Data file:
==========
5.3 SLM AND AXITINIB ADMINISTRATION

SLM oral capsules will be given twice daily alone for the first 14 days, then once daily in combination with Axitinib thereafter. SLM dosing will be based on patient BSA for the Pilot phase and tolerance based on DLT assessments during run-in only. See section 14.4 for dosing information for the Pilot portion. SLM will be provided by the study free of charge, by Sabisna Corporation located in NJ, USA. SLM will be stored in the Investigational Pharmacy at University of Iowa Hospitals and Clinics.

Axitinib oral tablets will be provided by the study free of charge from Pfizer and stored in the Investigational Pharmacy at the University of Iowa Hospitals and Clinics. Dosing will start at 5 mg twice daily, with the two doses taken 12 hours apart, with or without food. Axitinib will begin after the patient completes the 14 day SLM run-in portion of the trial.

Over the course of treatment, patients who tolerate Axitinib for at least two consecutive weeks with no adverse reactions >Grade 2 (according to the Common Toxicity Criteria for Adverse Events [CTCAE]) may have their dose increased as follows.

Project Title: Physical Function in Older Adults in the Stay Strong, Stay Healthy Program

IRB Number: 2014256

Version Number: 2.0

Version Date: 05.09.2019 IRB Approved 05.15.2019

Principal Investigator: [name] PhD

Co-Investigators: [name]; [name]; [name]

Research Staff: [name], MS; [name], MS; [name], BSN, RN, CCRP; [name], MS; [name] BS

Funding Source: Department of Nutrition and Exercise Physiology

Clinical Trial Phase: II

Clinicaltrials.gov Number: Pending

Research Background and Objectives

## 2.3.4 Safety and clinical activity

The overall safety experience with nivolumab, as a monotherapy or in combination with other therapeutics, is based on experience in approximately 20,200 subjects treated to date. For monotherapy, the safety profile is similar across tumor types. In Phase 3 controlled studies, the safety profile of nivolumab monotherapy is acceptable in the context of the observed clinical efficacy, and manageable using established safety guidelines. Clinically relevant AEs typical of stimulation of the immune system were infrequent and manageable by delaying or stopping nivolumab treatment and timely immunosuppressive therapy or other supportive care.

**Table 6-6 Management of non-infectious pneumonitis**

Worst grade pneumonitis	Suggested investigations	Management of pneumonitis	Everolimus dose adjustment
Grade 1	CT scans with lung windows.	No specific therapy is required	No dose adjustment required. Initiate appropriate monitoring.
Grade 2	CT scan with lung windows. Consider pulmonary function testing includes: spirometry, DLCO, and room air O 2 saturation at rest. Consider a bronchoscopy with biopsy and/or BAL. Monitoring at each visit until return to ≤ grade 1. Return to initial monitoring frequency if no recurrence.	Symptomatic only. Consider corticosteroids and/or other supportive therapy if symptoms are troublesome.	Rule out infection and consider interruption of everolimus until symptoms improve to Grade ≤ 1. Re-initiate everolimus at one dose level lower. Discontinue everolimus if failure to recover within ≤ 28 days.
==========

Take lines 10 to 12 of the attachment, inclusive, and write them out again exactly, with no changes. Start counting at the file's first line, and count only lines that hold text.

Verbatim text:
Co-Investigators: [name]; [name]; [name]

Research Staff: [name], MS; [name], MS; [name], BSN, RN, CCRP; [name], MS; [name] BS

Funding Source: Department of Nutrition and Exercise Physiology